For me, this is quite possibly the tweet of the year:So fantastically on point is this little tweet that it’s been appropriated by culture and has become an actual joke that people tell in pubs. I have no idea who originally tweeted it – it might be @Mathew_houston, because that’s what Google says, but we’ll never really know.
There are many things we’ll never know these days, even if we know them. Like the fact that the "facts" used to sell Brexit weren’t facts at all but rather misinterpreted data. This is because we live in what The New York Times calls an era of data but no facts.
Back in the 19th century, Disraeli spotted this moment coming, saying: "There are three kinds of lies: lies, damned lies, and statistics."
It seems the more data builds up around us, the less we can truly see and understand.
Our social feeds only exacerbate the problem. We occupy a happy little filter bubble entertained into stupidity by the constant reflecting back of our own prejudices and stuff we "like".
While it’s not the internet’s fault that we default to simple untruths when faced with complex realities (that’s the human condition, man), it is true that social platforms are adept at gaming our wiring. The dopamine reward for a prejudice reinforced is a powerful thing.
So powerful is it that a man whose statements have been fact-checked by Politico to reveal 70% of what he says is genuine, bona fide made-up bollocks may well be elected US president by November.
This colossal and worrying social and political phenomenon seems extra weird when viewed from inside the world of advertising and marketing.
At any time in the past 100 years, if you were talking to a friend in the government sector in a Western democracy, they’d have had you pinned as the bad guy. Isn’t it us lot who manipulate the wiring of hunter-gatherers to make them yearn for more and more stuff?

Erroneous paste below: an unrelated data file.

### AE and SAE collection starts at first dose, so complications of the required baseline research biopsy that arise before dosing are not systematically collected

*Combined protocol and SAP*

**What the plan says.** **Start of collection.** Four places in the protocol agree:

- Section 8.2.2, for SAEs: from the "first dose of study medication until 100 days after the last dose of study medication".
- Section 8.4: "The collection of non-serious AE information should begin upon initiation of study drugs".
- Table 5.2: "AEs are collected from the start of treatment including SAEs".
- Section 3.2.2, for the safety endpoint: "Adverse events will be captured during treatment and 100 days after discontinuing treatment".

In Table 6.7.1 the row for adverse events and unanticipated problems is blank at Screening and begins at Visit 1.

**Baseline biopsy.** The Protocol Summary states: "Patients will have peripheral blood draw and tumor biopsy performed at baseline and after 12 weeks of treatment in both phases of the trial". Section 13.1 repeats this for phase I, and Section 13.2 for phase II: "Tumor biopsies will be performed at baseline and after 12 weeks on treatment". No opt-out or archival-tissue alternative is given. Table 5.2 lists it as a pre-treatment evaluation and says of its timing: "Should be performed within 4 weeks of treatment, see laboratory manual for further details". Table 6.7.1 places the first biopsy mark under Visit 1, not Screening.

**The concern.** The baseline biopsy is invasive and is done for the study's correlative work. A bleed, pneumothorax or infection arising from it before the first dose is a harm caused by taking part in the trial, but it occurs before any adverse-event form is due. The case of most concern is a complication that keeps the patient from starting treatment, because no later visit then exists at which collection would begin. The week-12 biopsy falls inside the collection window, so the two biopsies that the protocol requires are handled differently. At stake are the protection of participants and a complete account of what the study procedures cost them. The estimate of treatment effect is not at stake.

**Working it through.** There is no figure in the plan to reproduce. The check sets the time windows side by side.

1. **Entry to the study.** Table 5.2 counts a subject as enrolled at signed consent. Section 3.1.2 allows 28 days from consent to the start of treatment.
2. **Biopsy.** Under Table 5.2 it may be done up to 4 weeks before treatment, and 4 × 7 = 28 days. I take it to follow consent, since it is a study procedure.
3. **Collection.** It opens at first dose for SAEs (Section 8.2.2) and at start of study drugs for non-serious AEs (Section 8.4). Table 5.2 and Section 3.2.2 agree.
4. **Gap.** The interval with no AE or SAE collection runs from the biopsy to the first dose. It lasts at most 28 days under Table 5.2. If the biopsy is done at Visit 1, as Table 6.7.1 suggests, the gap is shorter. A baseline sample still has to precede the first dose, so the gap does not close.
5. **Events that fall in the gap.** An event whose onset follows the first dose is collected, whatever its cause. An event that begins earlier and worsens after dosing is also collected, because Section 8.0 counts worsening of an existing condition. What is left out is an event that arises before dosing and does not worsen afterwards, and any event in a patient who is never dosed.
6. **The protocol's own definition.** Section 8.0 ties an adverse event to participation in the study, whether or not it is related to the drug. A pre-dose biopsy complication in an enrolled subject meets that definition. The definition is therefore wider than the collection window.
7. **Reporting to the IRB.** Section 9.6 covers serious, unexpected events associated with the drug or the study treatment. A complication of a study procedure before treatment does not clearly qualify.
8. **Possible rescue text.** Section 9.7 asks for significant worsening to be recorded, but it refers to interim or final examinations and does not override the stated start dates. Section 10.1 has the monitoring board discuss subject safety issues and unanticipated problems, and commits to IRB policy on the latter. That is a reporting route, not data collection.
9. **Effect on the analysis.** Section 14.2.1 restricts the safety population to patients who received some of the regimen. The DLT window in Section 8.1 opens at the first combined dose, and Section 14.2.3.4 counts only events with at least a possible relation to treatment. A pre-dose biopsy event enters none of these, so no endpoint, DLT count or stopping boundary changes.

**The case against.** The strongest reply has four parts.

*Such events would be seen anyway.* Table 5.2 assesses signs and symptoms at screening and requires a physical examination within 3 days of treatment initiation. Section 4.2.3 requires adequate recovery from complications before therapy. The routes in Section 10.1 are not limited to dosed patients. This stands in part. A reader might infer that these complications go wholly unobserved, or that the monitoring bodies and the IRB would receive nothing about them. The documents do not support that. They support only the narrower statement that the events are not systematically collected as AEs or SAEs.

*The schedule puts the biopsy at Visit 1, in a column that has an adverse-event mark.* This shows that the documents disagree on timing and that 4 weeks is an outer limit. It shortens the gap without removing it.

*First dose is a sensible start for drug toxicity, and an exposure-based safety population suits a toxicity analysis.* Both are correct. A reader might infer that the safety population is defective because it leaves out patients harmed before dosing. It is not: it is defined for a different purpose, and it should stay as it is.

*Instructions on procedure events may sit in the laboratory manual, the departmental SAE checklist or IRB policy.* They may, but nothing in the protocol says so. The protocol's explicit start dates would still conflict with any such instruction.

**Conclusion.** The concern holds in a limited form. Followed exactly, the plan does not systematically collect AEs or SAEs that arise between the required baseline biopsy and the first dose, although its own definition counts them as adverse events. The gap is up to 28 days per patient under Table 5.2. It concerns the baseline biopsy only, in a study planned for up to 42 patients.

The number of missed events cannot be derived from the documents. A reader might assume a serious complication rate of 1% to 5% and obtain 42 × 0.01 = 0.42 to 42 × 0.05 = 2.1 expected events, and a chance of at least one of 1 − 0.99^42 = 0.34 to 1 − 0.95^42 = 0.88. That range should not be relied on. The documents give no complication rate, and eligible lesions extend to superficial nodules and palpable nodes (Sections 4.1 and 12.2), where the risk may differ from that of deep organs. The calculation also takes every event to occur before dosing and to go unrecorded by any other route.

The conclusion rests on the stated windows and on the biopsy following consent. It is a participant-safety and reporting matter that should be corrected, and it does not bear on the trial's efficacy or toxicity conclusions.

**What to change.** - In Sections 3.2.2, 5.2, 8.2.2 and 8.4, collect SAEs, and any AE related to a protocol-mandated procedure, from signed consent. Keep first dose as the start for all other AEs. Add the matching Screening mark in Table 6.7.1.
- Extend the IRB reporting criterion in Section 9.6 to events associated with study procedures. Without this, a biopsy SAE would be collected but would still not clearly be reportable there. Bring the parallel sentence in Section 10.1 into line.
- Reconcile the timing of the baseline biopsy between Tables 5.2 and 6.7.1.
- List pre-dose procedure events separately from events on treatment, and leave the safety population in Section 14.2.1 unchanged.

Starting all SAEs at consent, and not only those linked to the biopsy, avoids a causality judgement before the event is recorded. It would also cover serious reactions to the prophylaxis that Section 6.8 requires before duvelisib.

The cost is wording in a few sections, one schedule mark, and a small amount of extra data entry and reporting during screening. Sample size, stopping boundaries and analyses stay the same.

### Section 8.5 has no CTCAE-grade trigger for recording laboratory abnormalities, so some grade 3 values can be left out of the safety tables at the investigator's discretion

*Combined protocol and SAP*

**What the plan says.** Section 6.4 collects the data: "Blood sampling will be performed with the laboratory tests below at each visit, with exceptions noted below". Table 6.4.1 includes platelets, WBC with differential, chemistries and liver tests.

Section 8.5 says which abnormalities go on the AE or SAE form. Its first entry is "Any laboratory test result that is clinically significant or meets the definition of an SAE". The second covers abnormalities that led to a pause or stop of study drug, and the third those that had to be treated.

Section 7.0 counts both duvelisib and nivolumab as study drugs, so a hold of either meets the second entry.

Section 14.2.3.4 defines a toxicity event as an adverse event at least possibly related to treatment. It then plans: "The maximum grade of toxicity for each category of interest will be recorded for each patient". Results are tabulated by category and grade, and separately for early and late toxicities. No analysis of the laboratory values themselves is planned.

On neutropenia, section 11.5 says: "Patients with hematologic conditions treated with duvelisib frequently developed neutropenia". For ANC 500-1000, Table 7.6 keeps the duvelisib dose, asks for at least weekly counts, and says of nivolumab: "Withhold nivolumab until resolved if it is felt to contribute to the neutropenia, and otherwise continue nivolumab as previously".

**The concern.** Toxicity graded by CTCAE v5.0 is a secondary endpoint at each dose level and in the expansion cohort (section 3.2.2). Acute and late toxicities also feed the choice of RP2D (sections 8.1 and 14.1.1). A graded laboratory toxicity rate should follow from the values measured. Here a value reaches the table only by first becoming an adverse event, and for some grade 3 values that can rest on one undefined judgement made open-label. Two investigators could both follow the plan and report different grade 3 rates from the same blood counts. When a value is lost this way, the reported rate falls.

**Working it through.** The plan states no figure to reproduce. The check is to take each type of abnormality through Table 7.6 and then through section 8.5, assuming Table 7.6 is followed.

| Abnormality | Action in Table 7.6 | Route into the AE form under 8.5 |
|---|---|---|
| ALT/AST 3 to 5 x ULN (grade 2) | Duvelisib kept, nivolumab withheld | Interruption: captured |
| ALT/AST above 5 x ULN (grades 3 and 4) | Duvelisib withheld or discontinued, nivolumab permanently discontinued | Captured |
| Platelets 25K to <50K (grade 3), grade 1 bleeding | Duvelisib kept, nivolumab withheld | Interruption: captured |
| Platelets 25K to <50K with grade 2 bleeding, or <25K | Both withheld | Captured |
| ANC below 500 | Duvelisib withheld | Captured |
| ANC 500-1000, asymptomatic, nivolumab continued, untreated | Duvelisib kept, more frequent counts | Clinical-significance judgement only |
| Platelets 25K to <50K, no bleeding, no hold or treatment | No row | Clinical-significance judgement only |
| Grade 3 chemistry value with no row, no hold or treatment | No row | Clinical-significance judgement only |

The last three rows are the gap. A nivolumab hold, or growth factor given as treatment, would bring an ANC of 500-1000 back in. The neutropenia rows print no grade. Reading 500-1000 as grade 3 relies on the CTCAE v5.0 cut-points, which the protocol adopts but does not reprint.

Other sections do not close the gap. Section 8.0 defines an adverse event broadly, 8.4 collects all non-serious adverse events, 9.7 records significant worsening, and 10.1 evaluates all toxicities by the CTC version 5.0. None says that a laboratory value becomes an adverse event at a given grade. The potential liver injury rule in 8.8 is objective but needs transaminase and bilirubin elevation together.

Yet, these days, it seems that we are maybe more on the side of the angels. If Boris Johnson wants to write a whopper on the side of a bus and to turn the country into a racist backwater, he, seemingly, can get away with it. If Unilever tried, it’d be in court. A social media outcry would lead to product boycotts and thousands would lose their jobs.
So we live in a strange time, where big business is under greater scrutiny than governments and political parties and where the stuff you buy has arguably more impact than the way you vote – unless, of course, you want to ride a wave of populism into the abyss.
So our clients have to be incredibly careful about what they say and how they act. This might be partly to blame for the woeful state of most of what our industry produces.
There’s a genuine atmos of fear in a lot of organisations, leading to a paralysis of decision-making and a lot of forgettable advertising.
With all the data at our disposal, it ought to be within our grasp to unlock decisions and point clients in the right direction, confident that creative decisions have data behind them. But this is no easy task.
In advertising, as in life, the more you know, the more you realise you don’t know. Or as Hegel more memorably put it: "The owl of Minerva takes its flight only when the shades of night are gathering."
Insights are plucked from a great darkness – or, these days, an inscrutable black hole of data. With our clients rightly afraid of getting it wrong, and with so much data there to confuse them, the role for creativity, then, is to find truth in the numbers, so brave ideas can take flight.
Every agency these days has a data story; the best ones can find the true stories in their data.